You may know NordVPN from its popular ambassador program, taking social media by storm as influencers sign up to make money advertising the virtual private network. But despite its popularity, it didn’t make the list of the nine top providers we published in June. After vigorous testing, I concluded it was a bit overhyped for the price, lacking features considered standard in lower cost options.
Geoblocking, streaming and gaming are the three main VPN use cases. So, to test out NordVPN and its competitors, I used them to watch Canadian Netflix from my US-based home, played an online game from a UK-based server and streamed a news channel on YouTube via a Hong Kong-based VPN.
NordVPN was easy to sign up for, offering options like opting in to automatic updates to keep the service running at the latest version. Depending on the tier you pick, you can also get access to NordPass, the company’s password manager, or NordLocker, a file encryption software. The “complete” package runs at $5.79 per month.
The best VPNs stay out of your way and you’ll barely even notice they’re running. That was pretty much the case with NordVPN. It passed our basic privacy tests, like successfully masking the IP address, and the DNS and WebRTC leak tests.It was also easy to access geo-blocked content, stream on YouTube and game using NordVPN, with little-to-no buffering. We ran a ping test, which measures internet latency. It took 75 milliseconds with NordVPN on, which isn’t a lot slower than 62 ms with it off.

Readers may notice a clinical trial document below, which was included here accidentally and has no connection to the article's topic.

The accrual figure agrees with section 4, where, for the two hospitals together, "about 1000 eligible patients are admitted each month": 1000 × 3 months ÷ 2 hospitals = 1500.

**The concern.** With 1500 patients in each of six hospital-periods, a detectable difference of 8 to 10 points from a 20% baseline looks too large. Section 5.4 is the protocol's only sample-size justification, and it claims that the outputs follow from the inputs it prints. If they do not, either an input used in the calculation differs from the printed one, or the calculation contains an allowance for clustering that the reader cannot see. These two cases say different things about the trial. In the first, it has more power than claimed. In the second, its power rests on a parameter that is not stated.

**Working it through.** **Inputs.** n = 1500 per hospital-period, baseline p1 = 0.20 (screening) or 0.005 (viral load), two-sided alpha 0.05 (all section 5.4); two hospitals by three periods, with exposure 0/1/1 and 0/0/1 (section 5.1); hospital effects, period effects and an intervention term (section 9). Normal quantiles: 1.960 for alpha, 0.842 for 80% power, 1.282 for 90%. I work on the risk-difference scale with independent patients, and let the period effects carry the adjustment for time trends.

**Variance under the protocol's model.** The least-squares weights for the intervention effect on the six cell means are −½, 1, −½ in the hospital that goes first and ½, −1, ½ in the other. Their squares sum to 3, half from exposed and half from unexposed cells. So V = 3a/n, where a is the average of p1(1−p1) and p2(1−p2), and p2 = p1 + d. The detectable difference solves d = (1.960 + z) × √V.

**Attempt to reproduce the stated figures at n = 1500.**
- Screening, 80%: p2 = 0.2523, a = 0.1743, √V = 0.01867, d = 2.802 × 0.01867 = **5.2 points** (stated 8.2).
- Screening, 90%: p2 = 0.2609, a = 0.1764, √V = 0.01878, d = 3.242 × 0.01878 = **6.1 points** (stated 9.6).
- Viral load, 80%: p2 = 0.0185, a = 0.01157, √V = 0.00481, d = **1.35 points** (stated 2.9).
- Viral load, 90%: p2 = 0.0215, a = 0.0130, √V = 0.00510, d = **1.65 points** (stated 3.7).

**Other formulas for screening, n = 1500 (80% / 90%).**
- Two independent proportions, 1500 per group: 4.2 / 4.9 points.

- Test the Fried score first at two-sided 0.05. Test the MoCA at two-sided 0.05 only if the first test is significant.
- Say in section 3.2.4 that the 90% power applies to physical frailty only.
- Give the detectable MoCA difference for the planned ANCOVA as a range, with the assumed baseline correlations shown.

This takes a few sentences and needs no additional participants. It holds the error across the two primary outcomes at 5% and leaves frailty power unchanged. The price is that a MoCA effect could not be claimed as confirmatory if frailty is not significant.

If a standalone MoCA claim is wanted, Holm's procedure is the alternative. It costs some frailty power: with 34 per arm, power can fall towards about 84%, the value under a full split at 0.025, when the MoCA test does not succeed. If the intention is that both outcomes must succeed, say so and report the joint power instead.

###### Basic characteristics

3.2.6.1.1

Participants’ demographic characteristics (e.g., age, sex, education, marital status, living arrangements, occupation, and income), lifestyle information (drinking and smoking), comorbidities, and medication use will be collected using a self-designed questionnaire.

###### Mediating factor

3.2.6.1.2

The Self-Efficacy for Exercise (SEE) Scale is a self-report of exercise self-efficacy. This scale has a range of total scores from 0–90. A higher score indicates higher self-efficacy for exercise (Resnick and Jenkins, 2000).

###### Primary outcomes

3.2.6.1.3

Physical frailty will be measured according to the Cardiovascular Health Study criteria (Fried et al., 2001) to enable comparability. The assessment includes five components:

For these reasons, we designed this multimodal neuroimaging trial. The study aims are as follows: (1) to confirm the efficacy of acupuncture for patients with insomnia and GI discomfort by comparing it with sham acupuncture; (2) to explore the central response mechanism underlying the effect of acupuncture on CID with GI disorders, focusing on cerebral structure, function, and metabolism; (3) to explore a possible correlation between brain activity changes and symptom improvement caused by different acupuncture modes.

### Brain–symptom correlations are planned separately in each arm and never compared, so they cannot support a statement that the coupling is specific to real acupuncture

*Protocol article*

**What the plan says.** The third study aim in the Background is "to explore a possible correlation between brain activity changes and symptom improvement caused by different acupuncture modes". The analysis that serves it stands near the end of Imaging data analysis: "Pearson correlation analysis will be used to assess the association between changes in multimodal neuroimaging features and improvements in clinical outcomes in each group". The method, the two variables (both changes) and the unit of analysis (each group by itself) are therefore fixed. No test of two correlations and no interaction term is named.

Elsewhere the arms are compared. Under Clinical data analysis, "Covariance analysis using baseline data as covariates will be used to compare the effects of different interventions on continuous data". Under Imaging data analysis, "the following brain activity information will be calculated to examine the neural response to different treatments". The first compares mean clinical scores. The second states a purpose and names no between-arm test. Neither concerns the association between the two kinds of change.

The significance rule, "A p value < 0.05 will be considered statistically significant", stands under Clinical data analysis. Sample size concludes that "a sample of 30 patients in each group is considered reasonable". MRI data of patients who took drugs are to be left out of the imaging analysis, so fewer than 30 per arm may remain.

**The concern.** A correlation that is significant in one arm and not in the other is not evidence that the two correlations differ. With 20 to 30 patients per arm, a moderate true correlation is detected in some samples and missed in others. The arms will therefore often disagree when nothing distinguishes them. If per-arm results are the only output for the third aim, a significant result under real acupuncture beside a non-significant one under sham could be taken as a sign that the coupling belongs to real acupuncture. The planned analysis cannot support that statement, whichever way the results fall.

NordVPN supports up to six devices at once, which means I could conduct all tests simultaneously and still had no slowdown. That’s great for sharing it with a family, or folks that like to game, watch TV and scroll on their phone at the same time. Those connectivity options come with a caveat: the devices have to run on different VPN protocols if they’re connected to the same server. NordVPN has more than 5,000 servers in 60 countries, and offers a variety of device support from gaming systems to Raspberry Pi devices to streaming services.
Still, NordVPN’s security history is less than ideal. NordVPN is based in Panama, a country with limited data sharing laws. It uses industry-standard AES 256-bit encryption and a modification on the WireGuard protocol to avoid temporarily collecting IP addresses. It does third-party security audits and has a vulnerability disclosure program, two indicators of taking privacy basics seriously. But it’s not open source, and when it comes to data privacy, it falls short because of its patterns of collecting and storing unnecessary user information. Notably, NordVPN also failed to disclose a 2018 data breach in a timely manner. It wasn’t until a security researcher discussed it publicly, over a year after the incident, that NordVPN owned up to it.
NordVPN’s history of loaded terms and deceptive advertising also just didn’t sit well with me. The UK-based Advertising Standards Authority ruled a 2019 NordVPN ad as misleading, by exaggerating the risk from data theft. It makes sweeping claims about what’s possible with its VPN that are impossible to prove.
For an option so highly talked about, the experience using NordVPN was just… fine. It didn’t stand out, unlike ProtonVPN that offered a more comprehensive suite of products alongside the VPN and higher security measures. That’s why Nord didn’t make the cut as one of the top choices I’d recommend.
NordVPN was easy to sign up for, download and use, but compared to the other services, it didn’t wow me.